(Have you checked out Steve the vagabond and silly linguist on Facebook? If not, you really should – the page is great!)

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References

For this particular post, I’ve really just checked out Wikipedia, which I used to model the tables.

For the rest, I’ve picked up a few things over the years of studying Middle English, some of it from these resources (which I highly recommend and, as last week, come with a small comment from me):

J.A. Burrow. Thorlac Turville-Petre. 2013. A book of Middle English. (3rd ed.) (I keep returning to this book, it gives a very interesting account of Middle English)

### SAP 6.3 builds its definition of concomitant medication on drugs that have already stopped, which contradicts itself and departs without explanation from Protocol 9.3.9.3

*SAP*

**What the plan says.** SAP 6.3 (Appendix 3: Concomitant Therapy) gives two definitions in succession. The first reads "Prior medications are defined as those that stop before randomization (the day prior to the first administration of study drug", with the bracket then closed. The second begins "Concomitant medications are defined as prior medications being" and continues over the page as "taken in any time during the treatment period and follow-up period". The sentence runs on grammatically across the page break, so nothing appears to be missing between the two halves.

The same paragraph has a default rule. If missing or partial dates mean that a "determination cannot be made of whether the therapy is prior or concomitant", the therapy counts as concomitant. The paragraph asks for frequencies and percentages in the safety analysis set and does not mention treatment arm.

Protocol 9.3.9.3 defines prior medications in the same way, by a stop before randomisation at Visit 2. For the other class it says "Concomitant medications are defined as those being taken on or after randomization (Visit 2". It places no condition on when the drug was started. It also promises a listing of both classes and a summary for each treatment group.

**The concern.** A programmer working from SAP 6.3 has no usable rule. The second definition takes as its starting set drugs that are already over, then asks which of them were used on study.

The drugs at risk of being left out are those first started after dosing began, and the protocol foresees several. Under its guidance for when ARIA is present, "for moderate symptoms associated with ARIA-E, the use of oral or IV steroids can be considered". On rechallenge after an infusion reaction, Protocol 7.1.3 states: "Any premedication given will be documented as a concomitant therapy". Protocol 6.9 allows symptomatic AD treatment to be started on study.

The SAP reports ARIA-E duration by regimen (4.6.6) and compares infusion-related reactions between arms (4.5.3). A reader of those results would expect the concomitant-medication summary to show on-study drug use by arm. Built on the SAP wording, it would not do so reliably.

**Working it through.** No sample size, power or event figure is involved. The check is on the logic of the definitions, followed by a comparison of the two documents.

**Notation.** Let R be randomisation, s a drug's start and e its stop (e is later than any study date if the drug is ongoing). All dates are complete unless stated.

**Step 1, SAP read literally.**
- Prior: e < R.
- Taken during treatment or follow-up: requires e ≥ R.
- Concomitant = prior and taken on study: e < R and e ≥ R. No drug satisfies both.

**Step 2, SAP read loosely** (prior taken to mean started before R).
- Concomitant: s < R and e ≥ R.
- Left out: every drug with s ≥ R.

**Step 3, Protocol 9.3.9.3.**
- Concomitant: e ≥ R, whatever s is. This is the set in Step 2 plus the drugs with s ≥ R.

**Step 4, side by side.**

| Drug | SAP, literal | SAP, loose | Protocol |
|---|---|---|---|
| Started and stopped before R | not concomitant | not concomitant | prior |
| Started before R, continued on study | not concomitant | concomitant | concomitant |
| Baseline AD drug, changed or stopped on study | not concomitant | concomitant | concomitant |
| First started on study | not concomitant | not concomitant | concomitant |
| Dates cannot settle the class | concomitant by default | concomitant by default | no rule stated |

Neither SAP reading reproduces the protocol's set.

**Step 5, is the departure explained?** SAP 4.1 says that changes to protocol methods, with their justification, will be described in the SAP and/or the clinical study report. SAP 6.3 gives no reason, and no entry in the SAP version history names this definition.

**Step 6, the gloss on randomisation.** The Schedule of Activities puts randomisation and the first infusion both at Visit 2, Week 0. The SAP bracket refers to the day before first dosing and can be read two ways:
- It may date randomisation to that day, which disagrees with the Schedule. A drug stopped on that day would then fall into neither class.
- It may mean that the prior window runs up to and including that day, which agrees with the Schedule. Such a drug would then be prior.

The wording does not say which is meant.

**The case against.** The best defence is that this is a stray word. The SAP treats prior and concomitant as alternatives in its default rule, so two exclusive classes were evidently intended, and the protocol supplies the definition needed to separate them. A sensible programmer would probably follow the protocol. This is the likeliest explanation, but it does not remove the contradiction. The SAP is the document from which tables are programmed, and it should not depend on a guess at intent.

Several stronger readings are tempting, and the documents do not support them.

R.D. Fulk. 2012. An introduction to Middle English. (An easy overview, which currently graces my shelf as it provides easy access to some basic information that one occasionally needs to remind oneself of).

Simon Horobin. Jeremy J. Smith. 2002. An introduction to Middle English. (A thin volume that I’ve lost track of how many times I’ve used. Really, it gives a very easily-read and understood introduction for those who are unfamiliar with the Middle English language)

Roger Lass. 1999. Phonology and morphology. In Roger Lass (ed.). The Cambridge History of the English language. Vol. III. 1476-1776. (This chapter gives an excellent overview of some of the more dramatic changes in phonology that occurred during the Middle English period. It is really worth a read if you want to get more information).

Fernand Mossé. 2000. Handbook of Middle English. (A tad bit more complex but, as all of these resources, one that I keep returning to).